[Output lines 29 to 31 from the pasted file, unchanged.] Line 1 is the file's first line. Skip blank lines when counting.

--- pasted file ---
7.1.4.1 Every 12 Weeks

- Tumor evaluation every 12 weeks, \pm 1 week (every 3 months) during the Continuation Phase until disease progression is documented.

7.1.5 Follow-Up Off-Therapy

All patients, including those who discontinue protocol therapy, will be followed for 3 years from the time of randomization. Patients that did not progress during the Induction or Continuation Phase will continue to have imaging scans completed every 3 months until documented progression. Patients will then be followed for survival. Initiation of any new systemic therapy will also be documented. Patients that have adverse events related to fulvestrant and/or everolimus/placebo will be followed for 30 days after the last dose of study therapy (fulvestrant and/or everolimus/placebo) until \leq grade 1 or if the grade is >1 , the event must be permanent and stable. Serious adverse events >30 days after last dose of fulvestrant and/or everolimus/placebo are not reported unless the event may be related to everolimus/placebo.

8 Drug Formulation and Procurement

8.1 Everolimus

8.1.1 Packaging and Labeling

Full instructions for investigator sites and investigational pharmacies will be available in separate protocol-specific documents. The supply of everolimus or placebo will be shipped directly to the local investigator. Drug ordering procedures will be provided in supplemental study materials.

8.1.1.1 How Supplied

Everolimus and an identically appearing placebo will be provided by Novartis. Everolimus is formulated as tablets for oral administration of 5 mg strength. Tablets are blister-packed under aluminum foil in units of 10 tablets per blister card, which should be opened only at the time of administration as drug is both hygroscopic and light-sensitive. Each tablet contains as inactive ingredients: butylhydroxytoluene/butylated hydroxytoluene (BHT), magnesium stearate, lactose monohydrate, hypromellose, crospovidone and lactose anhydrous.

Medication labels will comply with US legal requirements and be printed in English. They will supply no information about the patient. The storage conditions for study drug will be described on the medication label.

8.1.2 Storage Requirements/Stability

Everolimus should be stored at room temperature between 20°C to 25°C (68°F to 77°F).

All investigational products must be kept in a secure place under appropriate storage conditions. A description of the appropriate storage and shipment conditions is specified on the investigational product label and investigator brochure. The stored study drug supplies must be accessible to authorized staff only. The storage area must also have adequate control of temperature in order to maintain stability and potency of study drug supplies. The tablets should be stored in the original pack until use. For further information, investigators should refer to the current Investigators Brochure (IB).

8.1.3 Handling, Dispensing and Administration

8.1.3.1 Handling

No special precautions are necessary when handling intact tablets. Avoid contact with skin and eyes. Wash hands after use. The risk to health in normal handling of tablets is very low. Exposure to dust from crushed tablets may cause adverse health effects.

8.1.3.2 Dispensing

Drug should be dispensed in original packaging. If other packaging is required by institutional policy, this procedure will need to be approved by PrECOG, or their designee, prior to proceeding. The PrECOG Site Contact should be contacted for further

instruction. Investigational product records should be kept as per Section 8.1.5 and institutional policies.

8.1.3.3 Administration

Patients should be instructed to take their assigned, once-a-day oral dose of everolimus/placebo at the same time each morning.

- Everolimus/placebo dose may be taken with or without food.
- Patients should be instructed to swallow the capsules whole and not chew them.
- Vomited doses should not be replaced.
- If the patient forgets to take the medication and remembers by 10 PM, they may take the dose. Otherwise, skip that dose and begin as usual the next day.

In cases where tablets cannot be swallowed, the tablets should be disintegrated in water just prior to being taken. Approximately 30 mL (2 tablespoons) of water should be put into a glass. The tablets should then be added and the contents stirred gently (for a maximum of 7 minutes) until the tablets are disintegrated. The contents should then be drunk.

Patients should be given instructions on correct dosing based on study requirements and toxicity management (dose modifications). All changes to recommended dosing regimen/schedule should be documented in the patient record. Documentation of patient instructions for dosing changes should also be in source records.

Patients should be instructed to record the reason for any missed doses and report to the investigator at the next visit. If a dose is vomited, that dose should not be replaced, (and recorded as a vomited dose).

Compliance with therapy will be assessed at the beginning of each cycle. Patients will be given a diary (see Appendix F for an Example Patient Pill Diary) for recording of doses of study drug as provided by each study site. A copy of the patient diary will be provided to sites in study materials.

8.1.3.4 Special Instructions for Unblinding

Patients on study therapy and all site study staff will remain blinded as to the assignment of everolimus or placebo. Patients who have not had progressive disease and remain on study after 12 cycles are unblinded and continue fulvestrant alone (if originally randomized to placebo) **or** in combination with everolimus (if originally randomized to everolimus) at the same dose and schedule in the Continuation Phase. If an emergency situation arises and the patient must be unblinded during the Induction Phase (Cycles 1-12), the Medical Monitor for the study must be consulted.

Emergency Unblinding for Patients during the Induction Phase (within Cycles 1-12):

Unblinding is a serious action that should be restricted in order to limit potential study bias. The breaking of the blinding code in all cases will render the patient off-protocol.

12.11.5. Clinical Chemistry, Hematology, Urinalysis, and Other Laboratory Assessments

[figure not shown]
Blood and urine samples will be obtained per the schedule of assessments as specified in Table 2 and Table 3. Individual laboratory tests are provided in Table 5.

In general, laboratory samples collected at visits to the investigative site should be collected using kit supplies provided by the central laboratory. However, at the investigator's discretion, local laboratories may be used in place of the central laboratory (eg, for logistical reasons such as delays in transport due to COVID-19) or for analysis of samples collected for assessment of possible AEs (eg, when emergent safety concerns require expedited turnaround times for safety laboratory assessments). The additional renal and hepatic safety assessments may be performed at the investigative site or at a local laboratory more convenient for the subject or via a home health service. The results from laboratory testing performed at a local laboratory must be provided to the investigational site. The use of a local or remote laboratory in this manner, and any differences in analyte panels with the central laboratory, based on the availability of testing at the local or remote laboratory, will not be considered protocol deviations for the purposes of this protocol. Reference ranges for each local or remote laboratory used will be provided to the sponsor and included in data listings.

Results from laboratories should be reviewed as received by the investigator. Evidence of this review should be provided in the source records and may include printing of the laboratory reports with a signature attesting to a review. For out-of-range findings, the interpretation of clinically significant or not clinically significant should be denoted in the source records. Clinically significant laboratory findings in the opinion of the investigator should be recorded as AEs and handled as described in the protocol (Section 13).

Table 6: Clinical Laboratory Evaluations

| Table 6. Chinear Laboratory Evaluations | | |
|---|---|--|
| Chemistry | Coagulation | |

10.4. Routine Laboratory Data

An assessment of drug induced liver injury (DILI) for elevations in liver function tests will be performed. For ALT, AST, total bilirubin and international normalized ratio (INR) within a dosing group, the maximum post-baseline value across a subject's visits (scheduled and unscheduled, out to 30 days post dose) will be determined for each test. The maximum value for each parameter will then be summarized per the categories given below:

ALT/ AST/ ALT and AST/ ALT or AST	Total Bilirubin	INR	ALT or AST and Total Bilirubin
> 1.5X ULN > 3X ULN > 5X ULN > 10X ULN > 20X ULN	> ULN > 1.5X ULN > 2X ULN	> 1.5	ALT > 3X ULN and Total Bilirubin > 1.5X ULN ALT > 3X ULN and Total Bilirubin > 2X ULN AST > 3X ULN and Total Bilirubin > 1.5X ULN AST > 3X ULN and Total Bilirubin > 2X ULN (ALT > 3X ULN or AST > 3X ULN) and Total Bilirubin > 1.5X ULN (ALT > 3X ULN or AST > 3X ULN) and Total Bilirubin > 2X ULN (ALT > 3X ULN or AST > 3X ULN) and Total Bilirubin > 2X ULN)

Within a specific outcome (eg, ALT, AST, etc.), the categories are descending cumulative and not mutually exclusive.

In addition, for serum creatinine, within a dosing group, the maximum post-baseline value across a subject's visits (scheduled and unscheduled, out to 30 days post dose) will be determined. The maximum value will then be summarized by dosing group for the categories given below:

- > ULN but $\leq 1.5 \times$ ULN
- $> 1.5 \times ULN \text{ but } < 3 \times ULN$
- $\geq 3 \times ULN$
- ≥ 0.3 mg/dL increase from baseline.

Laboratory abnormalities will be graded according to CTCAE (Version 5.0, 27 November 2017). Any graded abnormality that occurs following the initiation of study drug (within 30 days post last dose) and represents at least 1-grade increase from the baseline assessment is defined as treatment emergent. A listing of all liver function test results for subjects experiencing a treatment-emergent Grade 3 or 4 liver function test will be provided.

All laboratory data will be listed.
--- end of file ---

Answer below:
Patients should be instructed to record the reason for any missed doses and report to the investigator at the next visit. If a dose is vomited, that dose should not be replaced, (and recorded as a vomited dose).

Compliance with therapy will be assessed at the beginning of each cycle. Patients will be given a diary (see Appendix F for an Example Patient Pill Diary) for recording of doses of study drug as provided by each study site. A copy of the patient diary will be provided to sites in study materials.

8.1.3.4 Special Instructions for Unblinding